Download Your Completed 3D Scan File
Your finished 3D Scan data is exported as a 3D-print-ready STL file, and is sent to you through an online download link.
Reverse-engineering is the act of dismantling an object to see how it works. It is done primarily to analyze and gain knowledge about the way something works but often is used to duplicate or enhance the object. Many things can be reverse-engineered, including software, physical machines, military technology and even biological functions related to how genes work.
How does the reverse-engineering process work?
The reverse-engineering process is specific to the object on which its being performed. However, no matter the context, there are three general steps common to all reverse-engineering efforts. They include:
Modeling. The collected information is abstracted into a conceptual model, with each piece of the model explaining its function in the overall structure. The purpose of this step is to take information specific to the original and abstract it into a general model that can be used to guide the design of new objects or systems. In software reverse-engineering this might take the form of a data flow diagram or a structure chart.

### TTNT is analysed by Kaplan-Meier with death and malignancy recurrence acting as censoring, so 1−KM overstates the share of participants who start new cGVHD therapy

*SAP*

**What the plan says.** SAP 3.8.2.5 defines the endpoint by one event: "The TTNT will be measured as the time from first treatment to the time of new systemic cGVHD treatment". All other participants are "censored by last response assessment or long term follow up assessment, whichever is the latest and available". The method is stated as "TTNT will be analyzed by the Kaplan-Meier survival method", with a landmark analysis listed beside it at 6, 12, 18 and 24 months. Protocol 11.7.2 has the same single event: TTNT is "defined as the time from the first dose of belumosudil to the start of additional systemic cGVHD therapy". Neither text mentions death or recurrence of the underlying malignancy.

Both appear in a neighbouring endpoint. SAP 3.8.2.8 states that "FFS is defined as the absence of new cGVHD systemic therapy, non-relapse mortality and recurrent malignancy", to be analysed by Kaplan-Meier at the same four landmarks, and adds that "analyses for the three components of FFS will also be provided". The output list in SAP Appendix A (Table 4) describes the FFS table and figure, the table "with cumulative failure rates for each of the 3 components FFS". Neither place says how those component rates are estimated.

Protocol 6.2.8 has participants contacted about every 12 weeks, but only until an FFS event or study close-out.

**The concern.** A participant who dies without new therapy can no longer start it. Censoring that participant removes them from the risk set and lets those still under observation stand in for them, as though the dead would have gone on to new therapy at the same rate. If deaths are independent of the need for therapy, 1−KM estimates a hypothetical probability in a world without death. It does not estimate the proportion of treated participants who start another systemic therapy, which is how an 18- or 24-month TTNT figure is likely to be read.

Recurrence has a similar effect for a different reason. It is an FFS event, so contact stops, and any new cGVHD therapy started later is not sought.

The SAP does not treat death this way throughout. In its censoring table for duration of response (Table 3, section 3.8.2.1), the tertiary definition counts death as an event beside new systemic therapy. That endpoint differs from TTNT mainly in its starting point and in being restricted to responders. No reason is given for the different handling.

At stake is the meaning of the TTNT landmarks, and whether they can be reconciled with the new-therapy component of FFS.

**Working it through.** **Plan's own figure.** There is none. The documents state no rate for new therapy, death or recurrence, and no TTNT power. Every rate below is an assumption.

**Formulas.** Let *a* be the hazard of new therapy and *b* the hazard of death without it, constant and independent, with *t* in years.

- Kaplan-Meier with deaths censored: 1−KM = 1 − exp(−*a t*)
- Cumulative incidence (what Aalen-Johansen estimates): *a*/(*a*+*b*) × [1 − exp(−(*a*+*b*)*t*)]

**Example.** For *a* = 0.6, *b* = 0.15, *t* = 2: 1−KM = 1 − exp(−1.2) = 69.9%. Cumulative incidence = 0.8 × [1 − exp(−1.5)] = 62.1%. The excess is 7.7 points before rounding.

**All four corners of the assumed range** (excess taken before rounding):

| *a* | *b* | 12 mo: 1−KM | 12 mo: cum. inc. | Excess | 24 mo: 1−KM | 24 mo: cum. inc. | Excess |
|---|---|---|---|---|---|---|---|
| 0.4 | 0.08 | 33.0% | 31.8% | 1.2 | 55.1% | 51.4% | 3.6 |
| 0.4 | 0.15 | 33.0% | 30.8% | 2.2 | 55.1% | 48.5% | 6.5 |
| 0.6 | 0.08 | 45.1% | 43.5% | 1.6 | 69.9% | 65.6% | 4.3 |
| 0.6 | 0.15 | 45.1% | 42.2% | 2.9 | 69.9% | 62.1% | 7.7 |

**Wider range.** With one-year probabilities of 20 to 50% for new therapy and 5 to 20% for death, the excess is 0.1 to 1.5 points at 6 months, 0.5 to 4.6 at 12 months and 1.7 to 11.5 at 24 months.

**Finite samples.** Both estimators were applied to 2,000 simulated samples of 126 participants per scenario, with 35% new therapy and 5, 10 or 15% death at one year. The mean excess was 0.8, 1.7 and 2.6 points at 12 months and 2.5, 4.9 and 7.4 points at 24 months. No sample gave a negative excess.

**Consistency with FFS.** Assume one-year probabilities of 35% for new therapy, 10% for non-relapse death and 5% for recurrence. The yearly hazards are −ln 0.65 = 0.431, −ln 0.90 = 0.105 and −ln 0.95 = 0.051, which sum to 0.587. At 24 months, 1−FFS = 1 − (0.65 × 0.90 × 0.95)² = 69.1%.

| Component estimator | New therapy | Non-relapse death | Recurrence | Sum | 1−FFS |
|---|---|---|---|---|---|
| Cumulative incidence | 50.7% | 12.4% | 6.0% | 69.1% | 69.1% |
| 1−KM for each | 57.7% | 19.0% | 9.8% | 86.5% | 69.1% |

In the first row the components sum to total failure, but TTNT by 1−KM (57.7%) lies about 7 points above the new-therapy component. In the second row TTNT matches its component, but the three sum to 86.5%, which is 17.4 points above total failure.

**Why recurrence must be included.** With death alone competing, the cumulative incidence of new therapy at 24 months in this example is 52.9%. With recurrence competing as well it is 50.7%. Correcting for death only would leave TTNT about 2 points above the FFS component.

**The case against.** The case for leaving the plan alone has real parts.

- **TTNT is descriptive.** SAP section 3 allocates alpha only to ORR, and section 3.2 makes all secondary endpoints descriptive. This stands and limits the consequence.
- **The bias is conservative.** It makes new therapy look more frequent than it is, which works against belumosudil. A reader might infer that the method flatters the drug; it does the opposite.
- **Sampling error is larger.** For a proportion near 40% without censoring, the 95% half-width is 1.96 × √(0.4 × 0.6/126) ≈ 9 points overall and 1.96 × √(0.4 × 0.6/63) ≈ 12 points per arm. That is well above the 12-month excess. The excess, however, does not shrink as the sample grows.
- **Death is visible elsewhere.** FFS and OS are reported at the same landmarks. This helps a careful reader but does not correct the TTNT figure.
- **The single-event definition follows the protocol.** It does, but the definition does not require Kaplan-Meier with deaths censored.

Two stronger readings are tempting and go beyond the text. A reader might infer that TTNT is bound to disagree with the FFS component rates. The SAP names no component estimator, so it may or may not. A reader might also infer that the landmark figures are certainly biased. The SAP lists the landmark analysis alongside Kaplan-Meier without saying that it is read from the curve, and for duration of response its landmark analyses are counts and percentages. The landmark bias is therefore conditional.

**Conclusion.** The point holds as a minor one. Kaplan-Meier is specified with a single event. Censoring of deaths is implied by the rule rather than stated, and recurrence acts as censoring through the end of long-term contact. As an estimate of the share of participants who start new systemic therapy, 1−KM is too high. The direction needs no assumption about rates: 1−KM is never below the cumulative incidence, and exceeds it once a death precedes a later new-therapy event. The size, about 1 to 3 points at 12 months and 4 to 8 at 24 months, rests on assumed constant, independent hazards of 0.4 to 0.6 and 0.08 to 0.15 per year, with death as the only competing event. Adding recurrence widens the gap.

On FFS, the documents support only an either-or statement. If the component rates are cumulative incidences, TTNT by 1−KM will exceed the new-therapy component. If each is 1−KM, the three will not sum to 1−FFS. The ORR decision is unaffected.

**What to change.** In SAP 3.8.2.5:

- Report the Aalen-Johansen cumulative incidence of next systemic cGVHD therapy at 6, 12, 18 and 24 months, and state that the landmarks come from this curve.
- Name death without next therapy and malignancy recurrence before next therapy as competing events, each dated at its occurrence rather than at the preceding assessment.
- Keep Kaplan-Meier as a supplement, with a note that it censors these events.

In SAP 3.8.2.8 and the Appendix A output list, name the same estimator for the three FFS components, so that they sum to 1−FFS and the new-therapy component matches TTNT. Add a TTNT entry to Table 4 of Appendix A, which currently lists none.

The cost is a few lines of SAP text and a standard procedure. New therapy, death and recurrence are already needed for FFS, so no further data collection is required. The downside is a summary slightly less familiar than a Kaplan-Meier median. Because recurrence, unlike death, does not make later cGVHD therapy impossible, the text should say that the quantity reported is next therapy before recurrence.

Review. This involves reviewing the model and testing it in various scenarios to ensure it is a realistic abstraction of the original object or system. In software engineering this might take the form of software testing. Once it is tested, the model can be implemented to reengineer the original object.
The object being reverse-engineered is studied, information about its design is extracted and that information is examined to determine how the pieces fit together. In software reverse-engineering, this might require gathering source code and related design documents for study. It may also involve the use of tools, such as a disassembler to break apart the program into its constituent parts.
The collected information is abstracted into a conceptual model, with each piece of the model explaining its function in the overall structure. The purpose of this step is to take information specific to the original and abstract it into a general model that can be used to guide the design of new objects or systems. In software reverse-engineering this might take the form of a data flow diagram or a structure chart.
This involves reviewing the model and testing it in various scenarios to ensure it is a realistic abstraction of the original object or system. In software engineering this might take the form of software testing. Once it is tested, the model can be implemented to reengineer the original object.